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No more ‘same old, same old’ for Canada’s labor unions

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TORONTO The widely held stereotype of Canadians being a polite, respectful and orderly bunch can be quickly shattered by looking at the country's long history of acrimonious labor disputes in the mining sector.

Extracting Canada's rich bounty of mineral resources is only possible by employing a work force that is organized and largely unionized, setting the stage for heated confrontations that frequently result in work stoppages and the occasional picket line scuffle.

To resolve differences, negotiators must get to know one another, understand each other's motives and limits, and build credibility within a long-term relationship. But a dramatic change in the corporate landscape over the past few years has meant rebuilding these partnerships.

Much of Canada's big mining operations are now under foreign ownership. Xstrata Plc, Vale and Rio Tinto have replaced names such as Falconbridge Ltd., Inco Ltd. and Alcan Inc. that were around for generations. With global multinationals now in control, negotiators for the Canadian Auto Workers union and the United Steelworkers union, which vehemently opposed the foreign acquisitions, find themselves in uncharted territory. While many of the same company negotiators remain at the table, the people who hold the purse strings now reside thousands of miles away in boardrooms where Canadian operations are just one small piece of their global business empire.

So far, the verdict is still out on whether foreign ownership has helped or hindered labor-management relations. In early 2007, executives with Switzerland-based Xstrata reached a new three-year pact with the CAW at the former Falconbridge-branded Sudbury, Ontario, operations, the first time in a decade that workers there signed a contract without a work stoppage. In September, Vale Inco Ltd. workers in Thompson, Manitoba, gave their blessing to a new contract with minimum talk of a labor disruption.

But hopes for a new era of positive labor relations were diminished at the start of October, when workers at Xstrata's Kidd Creek metallurgical operations in Timmins, Ontario—formerly the possession of Noranda Inc. and Falconbridge—walked off the job. The prolonged dispute saw accusations from both sides of unfair bargaining tactics.

Unlike the earlier Sudbury and Thompson agreements, the Kidd Creek contract was unfortunate enough to be up for renewal at a time when the credit crisis was reaching a fever pitch, sending world markets and economies into a tailspin. It was undoubtedly not a moment when Xstrata would be easily willing to put more money on the table or make concessions on issues such as job security.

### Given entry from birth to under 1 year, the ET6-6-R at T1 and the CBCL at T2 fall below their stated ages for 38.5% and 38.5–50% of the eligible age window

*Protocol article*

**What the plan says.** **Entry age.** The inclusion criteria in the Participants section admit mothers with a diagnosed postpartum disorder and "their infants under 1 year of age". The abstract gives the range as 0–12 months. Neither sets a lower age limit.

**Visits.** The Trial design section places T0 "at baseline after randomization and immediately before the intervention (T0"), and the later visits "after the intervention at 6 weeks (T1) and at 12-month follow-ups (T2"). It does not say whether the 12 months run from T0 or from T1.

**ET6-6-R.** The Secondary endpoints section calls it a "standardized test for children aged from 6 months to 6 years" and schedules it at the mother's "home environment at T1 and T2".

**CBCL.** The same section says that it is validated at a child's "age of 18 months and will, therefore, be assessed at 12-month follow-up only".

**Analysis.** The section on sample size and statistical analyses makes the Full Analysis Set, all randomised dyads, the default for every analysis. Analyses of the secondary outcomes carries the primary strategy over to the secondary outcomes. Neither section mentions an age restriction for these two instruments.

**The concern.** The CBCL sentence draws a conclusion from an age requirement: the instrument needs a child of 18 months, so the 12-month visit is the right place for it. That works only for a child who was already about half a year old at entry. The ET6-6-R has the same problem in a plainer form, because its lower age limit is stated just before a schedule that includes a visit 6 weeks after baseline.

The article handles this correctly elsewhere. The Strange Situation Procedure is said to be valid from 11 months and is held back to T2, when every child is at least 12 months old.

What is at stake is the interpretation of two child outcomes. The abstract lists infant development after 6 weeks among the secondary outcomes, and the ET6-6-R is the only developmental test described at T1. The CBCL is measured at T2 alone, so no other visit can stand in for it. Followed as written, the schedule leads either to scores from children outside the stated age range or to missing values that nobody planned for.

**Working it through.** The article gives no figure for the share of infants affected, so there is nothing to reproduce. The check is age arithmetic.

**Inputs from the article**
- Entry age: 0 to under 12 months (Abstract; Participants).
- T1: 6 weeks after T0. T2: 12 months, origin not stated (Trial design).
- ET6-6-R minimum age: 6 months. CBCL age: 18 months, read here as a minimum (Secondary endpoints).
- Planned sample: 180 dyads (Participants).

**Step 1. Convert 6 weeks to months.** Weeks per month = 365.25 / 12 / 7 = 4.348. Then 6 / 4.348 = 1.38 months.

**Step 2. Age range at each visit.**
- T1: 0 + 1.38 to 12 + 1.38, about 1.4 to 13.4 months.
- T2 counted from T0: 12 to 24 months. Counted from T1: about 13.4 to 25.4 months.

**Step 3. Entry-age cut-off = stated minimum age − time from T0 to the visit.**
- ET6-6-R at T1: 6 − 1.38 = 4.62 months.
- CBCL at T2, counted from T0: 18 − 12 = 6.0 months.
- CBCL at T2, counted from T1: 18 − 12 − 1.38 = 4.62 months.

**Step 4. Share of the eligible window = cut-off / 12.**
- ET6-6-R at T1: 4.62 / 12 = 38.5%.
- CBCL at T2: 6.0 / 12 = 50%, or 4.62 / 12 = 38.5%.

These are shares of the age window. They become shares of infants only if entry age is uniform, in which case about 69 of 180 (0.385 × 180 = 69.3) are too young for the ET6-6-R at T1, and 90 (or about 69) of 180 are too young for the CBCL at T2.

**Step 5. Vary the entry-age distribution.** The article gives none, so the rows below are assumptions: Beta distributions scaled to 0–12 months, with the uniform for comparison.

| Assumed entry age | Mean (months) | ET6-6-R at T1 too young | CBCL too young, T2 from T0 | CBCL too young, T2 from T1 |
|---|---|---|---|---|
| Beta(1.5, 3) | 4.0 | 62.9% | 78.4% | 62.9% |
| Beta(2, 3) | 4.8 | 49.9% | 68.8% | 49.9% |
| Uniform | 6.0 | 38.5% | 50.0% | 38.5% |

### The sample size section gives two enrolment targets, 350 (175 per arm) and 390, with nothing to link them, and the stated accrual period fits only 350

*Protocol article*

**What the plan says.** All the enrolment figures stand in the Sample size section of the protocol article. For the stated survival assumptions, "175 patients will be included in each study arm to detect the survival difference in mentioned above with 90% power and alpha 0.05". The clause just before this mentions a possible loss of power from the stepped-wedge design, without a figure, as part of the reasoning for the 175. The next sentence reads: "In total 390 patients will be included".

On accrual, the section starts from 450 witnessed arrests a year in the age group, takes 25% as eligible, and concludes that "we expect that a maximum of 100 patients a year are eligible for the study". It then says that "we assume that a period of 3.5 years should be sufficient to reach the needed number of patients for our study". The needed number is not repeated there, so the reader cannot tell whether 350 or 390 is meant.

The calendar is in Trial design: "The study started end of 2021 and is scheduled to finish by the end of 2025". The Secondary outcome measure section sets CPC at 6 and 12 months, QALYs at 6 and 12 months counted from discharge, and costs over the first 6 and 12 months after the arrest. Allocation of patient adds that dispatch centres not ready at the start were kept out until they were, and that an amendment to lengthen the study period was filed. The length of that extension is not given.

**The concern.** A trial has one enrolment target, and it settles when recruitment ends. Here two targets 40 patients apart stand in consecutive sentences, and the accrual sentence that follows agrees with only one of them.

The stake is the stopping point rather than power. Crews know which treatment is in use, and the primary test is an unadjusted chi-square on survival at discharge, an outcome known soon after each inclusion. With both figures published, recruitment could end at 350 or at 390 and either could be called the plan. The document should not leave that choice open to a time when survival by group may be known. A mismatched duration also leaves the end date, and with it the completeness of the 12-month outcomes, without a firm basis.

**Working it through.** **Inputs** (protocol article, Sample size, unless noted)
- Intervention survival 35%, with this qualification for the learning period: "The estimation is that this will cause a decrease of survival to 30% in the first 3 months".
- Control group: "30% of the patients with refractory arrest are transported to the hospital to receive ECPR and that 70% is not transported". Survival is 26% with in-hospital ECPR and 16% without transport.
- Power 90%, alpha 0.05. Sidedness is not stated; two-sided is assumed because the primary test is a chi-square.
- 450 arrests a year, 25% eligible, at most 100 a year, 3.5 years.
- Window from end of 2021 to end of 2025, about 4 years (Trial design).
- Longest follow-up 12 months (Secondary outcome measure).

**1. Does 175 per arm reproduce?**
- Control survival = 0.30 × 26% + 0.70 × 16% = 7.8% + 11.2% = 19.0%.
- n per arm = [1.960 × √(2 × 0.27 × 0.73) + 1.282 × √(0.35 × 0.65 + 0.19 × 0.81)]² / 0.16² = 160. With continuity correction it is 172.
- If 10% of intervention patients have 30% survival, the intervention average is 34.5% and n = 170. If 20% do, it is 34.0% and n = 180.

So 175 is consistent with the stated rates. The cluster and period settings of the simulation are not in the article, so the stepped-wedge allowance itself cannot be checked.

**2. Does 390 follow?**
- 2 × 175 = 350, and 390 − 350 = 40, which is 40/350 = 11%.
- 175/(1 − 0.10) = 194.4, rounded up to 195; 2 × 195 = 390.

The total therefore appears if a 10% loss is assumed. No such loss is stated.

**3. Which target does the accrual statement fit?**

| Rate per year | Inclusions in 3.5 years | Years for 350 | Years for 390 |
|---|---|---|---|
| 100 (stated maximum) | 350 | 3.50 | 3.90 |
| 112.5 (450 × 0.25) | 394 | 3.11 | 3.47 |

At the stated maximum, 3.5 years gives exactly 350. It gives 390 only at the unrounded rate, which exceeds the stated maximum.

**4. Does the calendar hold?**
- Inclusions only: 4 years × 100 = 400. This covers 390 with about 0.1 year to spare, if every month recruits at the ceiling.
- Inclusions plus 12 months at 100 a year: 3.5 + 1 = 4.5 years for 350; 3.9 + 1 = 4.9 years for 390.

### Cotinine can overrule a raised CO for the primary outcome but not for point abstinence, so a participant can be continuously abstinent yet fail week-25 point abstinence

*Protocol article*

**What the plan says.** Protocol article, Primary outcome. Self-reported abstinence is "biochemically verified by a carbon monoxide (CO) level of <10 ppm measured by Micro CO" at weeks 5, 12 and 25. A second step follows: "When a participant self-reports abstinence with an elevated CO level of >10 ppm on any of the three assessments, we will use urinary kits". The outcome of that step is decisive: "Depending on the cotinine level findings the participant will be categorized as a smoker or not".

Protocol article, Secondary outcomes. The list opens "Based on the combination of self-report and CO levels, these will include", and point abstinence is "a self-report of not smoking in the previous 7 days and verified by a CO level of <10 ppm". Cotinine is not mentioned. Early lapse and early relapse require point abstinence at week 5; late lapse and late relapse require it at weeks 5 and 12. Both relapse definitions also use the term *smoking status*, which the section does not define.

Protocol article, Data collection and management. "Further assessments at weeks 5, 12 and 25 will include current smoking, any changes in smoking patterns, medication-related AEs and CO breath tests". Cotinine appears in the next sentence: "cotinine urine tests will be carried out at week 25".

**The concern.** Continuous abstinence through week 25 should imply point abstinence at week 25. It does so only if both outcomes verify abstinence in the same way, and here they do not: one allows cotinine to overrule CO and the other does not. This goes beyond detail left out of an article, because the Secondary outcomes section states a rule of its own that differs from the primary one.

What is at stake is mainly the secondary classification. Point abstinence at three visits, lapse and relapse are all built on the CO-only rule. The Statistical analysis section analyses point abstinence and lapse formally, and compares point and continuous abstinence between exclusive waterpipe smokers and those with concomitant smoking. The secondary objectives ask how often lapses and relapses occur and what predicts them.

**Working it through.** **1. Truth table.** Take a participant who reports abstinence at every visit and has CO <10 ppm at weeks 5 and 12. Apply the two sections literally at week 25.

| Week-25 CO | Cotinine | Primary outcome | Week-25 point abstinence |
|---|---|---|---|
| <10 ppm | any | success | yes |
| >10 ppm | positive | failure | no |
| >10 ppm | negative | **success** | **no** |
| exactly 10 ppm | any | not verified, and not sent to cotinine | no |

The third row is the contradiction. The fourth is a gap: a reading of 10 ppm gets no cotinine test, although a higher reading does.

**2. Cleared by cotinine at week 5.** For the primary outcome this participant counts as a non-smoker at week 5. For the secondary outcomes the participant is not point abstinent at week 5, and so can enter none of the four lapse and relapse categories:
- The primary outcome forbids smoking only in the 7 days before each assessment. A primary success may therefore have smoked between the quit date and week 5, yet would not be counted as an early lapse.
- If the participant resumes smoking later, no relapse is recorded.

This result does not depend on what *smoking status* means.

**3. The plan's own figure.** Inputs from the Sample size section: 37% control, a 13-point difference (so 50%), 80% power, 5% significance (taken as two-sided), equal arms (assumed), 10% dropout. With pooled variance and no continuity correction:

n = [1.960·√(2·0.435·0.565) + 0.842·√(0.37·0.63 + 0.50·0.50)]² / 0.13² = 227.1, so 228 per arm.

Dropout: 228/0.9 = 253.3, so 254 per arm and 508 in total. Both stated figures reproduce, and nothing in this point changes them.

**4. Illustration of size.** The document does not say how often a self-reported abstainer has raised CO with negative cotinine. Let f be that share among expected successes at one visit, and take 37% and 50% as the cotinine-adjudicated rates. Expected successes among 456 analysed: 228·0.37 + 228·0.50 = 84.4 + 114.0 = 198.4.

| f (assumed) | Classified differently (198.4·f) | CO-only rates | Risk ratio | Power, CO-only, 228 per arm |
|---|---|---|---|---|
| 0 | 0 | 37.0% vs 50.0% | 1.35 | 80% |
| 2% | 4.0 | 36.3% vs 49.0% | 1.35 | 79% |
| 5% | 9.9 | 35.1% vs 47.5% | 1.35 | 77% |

This all makes for an uneasy backdrop for some key negotiations in 2009, most notably at Vale Inco, where labor contracts in both Sudbury and at Voisey's Bay in Labrador are up for renewal.

When Vale Inco's Manitoba labor pact was reached, both sides expressed considerable admiration for each other that almost sounded gleeful. Les Ellsworth, the lead negotiator for the USW, went as far as saying he was "excited" about presenting the contract to workers, suggesting things went so well at Thompson that Sudbury negotiators had much to look forward to. "Sudbury, I believe, will get a good contract. They got a good start, let's put it that way," Ellsworth told AMM back in September.

But a Vale Inco spokesman was quick to point out that each contract negotiation is handled unto itself, and warned against drawing links between the two. That's probably prudent advice. While Thompson could serve as a framework for Sudbury, the Ontario operation has different cost scales, productivity levels, infrastructure requirements and other variables. And, of course, the acceleration of the financial crisis since September is sure to be felt at the bargaining table.

Sudbury has one of the most expensive work forces in the global base mining industry, and Brazil's Vale will set its agenda based on expected return on investment. Turning a profit in an era of depressed nickel prices, sluggish demand and high input costs for everything from explosives to fuel won't be an easy task. Open-ended bonuses based on the price of nickel could become a thing of the past. Many of the same challenges face Voisey's Bay, where the current labor contract expires at the end of March, two months before the Sudbury pact must be renewed.

Despite all these challenges, there are reasons to be optimistic. A work stoppage at Kidd Creek wasn't avoided, but union officials there are linking the core of the dispute to the inherited scars from the past and not to the new foreign ownership. "Our problems at Kidd were there long before Xstrata took over," Hemi Mitic, assistant to the president of the CAW, said. "I think the relationship has actually moved in a better direction. There is more openness, more sharing of information and consulting. At least at the local level there was a marked improvement, and we've noticed it in Sudbury as well."


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